Pipeline release is a significant uncontrolled release of petroleum or natural gas from a transmission line capable of posing a risk to life, health, safety, property, or the environment; or a gas leak that damages several properties through fire or explosion.
All of the transmission pipelines in the City are natural gas pipelines owned and maintained by Consumers Energy.
Natural gas and petroleum products travel through a system of pipelines that is divided into transmission lines, which carry large amounts of product from processing plants to communities, and distribution lines, which carry the product to homes or businesses.
A potential pipeline release might require evacuation of a large area. If the threat were in the downtown area, it would be difficult to evacuate the area quickly. Most people working downtown park in ramps or in lots with limited access. At this time no plan has been developed for the evacuation of the entire downtown area.
Petroleum and natural gas pipelines, like any physical infrastructure, may deteriorate over time if not properly maintained. However, the majority of pipeline breaks are caused by human carelessness. Third party damage is the leading cause of all pipeline incidents.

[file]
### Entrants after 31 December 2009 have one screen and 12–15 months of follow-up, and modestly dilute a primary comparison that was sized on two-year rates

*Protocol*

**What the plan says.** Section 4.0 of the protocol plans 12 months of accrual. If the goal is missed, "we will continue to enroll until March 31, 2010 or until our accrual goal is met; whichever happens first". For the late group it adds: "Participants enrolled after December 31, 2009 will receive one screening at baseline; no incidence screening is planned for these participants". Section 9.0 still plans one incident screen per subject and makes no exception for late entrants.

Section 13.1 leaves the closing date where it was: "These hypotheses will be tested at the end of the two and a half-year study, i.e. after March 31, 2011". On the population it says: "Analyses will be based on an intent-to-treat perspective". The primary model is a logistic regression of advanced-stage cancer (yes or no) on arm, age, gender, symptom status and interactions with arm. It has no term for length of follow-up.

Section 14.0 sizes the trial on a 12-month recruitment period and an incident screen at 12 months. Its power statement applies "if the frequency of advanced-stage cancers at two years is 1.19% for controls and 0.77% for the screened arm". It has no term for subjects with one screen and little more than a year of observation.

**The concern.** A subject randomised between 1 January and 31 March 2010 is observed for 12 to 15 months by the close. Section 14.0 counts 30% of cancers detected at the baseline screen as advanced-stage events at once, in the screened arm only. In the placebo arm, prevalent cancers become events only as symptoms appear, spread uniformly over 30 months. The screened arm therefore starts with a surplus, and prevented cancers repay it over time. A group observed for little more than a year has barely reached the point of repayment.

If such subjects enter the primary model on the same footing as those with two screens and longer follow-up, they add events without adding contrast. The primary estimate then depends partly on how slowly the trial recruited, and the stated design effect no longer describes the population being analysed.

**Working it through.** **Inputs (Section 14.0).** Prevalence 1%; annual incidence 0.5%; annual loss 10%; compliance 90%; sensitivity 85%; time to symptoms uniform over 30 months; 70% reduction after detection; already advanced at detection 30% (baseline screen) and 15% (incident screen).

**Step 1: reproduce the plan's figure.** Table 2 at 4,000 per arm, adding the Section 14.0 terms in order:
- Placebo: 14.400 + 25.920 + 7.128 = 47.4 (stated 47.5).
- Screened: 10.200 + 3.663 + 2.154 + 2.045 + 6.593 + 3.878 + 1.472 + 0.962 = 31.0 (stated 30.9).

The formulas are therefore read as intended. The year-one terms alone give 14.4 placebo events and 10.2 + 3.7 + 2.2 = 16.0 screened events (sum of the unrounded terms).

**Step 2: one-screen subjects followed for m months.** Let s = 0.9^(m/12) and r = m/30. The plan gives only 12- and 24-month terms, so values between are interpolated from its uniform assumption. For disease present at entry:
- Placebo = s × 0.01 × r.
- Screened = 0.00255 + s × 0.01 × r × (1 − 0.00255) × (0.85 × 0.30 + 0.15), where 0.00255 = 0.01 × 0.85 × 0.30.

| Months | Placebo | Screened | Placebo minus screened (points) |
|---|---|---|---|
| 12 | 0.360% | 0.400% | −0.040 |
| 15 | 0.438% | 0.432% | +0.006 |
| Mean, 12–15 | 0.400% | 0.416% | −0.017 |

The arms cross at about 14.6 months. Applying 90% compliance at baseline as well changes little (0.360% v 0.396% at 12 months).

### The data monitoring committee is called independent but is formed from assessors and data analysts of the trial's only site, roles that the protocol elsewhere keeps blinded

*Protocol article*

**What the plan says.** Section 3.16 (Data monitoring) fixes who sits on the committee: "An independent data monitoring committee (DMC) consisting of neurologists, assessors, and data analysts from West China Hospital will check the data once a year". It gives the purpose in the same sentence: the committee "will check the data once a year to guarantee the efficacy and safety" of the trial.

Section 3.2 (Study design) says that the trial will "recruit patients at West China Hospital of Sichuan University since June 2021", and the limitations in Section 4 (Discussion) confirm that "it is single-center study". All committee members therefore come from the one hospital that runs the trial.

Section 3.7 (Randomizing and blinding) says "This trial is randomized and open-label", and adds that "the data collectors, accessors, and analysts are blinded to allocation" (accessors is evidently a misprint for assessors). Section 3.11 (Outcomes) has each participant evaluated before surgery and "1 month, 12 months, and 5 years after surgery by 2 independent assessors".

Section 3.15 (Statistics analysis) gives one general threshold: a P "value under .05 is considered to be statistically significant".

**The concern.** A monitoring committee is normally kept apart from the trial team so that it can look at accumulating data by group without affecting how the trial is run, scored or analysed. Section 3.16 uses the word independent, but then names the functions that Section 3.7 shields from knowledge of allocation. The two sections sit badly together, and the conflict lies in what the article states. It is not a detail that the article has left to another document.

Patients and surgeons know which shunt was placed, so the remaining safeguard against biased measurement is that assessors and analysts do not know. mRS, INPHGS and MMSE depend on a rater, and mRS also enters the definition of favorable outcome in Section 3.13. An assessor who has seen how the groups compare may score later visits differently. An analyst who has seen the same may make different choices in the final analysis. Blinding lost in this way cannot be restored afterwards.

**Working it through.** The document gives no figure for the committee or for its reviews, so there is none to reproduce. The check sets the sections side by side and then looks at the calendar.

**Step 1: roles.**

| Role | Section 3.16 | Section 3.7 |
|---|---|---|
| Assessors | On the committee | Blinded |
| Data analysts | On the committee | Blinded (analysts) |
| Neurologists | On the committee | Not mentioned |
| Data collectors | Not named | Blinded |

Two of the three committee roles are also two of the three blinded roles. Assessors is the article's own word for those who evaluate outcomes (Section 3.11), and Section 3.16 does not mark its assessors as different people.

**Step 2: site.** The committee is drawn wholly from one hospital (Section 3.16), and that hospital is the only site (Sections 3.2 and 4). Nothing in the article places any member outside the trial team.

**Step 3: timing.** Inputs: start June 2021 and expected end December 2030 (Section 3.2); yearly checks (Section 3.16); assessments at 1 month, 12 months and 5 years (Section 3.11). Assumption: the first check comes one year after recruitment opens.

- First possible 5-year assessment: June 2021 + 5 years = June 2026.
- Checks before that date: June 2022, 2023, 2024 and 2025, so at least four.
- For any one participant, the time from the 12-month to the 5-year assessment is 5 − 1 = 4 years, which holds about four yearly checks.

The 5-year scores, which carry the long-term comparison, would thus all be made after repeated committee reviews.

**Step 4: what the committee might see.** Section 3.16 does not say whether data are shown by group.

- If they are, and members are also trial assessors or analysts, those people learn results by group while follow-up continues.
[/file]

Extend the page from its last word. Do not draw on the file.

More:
Pipelines are also vulnerable to failure due to natural hazards, such as extreme cold (frost heave in soil, contraction, or ice on rivers) or flooding. Gas lines in this area are buried deeply enough that damage due to frost upheaval is unlikely, although it would be possible in cases of unusually deep frost.
There has never been a significant release from a pipeline in the City. Lansing averages about one pipeline incident a year, but they have been small events, usually gas distribution lines damaged during construction. There have been five buildings destroyed by natural gas leaks. While none of these events in itself constituted a significant event, problems with gas distribution lines can cause damage over large areas. Two of the buildings damaged were apartment buildings.